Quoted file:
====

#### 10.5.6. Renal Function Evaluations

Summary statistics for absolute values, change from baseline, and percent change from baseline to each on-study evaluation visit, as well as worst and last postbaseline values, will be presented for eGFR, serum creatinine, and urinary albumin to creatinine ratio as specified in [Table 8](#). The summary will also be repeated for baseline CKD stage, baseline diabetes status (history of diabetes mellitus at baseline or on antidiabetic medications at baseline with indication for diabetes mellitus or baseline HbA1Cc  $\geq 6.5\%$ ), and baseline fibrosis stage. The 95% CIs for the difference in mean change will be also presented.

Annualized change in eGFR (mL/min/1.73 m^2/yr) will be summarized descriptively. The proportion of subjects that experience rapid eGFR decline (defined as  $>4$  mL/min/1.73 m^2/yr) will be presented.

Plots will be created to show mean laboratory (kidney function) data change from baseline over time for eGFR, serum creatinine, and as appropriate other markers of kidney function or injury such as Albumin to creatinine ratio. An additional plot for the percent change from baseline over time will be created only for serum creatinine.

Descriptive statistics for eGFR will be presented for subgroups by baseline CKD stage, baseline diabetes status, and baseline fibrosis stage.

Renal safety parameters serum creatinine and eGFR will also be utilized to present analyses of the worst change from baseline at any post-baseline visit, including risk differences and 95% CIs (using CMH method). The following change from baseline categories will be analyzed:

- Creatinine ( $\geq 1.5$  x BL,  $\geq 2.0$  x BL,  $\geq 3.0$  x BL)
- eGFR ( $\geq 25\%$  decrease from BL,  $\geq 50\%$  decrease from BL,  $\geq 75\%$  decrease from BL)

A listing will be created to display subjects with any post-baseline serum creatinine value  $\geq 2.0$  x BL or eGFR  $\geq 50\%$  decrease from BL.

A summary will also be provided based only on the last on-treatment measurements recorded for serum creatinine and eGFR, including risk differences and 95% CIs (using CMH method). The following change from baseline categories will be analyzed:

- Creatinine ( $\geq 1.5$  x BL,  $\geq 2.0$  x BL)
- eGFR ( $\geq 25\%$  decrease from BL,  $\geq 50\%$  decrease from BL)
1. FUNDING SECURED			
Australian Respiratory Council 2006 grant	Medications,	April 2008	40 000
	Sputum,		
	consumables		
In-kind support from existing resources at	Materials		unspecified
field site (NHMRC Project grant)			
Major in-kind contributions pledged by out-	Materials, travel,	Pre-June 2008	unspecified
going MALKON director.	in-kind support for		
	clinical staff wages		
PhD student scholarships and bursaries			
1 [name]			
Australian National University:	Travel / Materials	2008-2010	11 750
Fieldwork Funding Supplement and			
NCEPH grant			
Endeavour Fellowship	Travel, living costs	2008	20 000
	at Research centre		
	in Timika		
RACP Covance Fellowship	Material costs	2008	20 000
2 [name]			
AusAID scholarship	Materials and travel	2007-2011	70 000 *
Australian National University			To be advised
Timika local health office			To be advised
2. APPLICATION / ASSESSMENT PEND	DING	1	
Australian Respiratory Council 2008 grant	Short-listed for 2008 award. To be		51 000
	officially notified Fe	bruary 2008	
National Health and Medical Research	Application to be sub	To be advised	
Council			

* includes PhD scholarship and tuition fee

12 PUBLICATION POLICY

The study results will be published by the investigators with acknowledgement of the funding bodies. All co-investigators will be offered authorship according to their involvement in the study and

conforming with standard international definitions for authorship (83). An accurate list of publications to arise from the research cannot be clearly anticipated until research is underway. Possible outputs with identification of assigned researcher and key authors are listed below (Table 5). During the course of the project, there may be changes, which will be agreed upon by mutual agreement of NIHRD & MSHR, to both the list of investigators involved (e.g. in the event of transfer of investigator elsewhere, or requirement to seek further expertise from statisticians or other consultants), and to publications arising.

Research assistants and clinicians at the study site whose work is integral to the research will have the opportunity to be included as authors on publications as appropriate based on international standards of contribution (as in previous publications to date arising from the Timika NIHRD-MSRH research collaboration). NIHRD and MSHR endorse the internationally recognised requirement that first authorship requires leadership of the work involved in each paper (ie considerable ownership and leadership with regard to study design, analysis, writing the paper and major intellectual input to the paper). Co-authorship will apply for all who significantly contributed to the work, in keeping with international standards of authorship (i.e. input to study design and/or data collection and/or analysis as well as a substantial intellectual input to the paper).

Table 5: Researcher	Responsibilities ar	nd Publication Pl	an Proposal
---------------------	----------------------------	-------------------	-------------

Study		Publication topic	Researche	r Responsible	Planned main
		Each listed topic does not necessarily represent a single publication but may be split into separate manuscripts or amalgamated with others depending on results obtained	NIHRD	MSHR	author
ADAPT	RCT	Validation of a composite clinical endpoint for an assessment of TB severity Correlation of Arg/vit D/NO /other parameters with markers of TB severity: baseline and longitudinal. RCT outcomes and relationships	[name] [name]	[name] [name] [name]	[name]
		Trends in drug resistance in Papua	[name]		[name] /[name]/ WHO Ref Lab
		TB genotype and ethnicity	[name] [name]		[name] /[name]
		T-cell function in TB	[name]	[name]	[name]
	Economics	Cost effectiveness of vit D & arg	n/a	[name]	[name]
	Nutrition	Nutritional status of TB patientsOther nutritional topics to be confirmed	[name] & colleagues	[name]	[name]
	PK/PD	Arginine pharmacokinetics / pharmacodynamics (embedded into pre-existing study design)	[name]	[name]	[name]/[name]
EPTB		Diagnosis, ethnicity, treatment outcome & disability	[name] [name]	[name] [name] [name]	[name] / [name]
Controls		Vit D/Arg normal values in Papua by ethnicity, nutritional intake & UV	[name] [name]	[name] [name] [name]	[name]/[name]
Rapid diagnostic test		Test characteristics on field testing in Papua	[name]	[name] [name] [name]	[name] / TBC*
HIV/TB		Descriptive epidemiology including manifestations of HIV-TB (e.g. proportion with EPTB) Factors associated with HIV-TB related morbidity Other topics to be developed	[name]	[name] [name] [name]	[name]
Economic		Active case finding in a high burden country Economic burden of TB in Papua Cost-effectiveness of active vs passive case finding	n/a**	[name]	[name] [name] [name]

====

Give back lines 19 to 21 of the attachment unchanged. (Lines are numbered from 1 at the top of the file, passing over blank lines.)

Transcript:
Major in-kind contributions pledged by out-	Materials, travel,	Pre-June 2008	unspecified
going MALKON director.	in-kind support for		
	clinical staff wages		